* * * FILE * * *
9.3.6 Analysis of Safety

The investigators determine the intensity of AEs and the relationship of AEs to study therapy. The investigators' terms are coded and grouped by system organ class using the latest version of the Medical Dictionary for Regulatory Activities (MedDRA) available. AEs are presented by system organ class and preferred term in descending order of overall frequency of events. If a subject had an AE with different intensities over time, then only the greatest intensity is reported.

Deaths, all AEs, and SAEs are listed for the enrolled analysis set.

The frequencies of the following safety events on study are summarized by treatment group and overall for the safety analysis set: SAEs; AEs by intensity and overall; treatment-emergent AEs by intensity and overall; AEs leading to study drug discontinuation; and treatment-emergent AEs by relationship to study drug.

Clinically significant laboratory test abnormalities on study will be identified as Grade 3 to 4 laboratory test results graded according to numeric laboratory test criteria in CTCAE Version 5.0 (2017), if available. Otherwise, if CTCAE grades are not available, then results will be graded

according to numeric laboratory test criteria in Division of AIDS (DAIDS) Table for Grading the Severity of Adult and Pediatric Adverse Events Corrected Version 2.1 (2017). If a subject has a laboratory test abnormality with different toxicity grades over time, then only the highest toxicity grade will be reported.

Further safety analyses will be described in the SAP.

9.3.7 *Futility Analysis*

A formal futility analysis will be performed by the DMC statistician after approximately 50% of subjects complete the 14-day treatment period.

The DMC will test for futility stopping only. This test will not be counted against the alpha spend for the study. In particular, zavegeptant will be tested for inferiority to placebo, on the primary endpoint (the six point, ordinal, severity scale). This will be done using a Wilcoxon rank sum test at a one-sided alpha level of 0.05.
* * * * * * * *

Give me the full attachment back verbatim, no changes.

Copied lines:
9.3.6 Analysis of Safety

The investigators determine the intensity of AEs and the relationship of AEs to study therapy. The investigators' terms are coded and grouped by system organ class using the latest version of the Medical Dictionary for Regulatory Activities (MedDRA) available. AEs are presented by system organ class and preferred term in descending order of overall frequency of events. If a subject had an AE with different intensities over time, then only the greatest intensity is reported.

Deaths, all AEs, and SAEs are listed for the enrolled analysis set.

The frequencies of the following safety events on study are summarized by treatment group and overall for the safety analysis set: SAEs; AEs by intensity and overall; treatment-emergent AEs by intensity and overall; AEs leading to study drug discontinuation; and treatment-emergent AEs by relationship to study drug.

Clinically significant laboratory test abnormalities on study will be identified as Grade 3 to 4 laboratory test results graded according to numeric laboratory test criteria in CTCAE Version 5.0 (2017), if available. Otherwise, if CTCAE grades are not available, then results will be graded

according to numeric laboratory test criteria in Division of AIDS (DAIDS) Table for Grading the Severity of Adult and Pediatric Adverse Events Corrected Version 2.1 (2017). If a subject has a laboratory test abnormality with different toxicity grades over time, then only the highest toxicity grade will be reported.

Further safety analyses will be described in the SAP.

9.3.7 *Futility Analysis*

A formal futility analysis will be performed by the DMC statistician after approximately 50% of subjects complete the 14-day treatment period.

The DMC will test for futility stopping only. This test will not be counted against the alpha spend for the study. In particular, zavegeptant will be tested for inferiority to placebo, on the primary endpoint (the six point, ordinal, severity scale). This will be done using a Wilcoxon rank sum test at a one-sided alpha level of 0.05.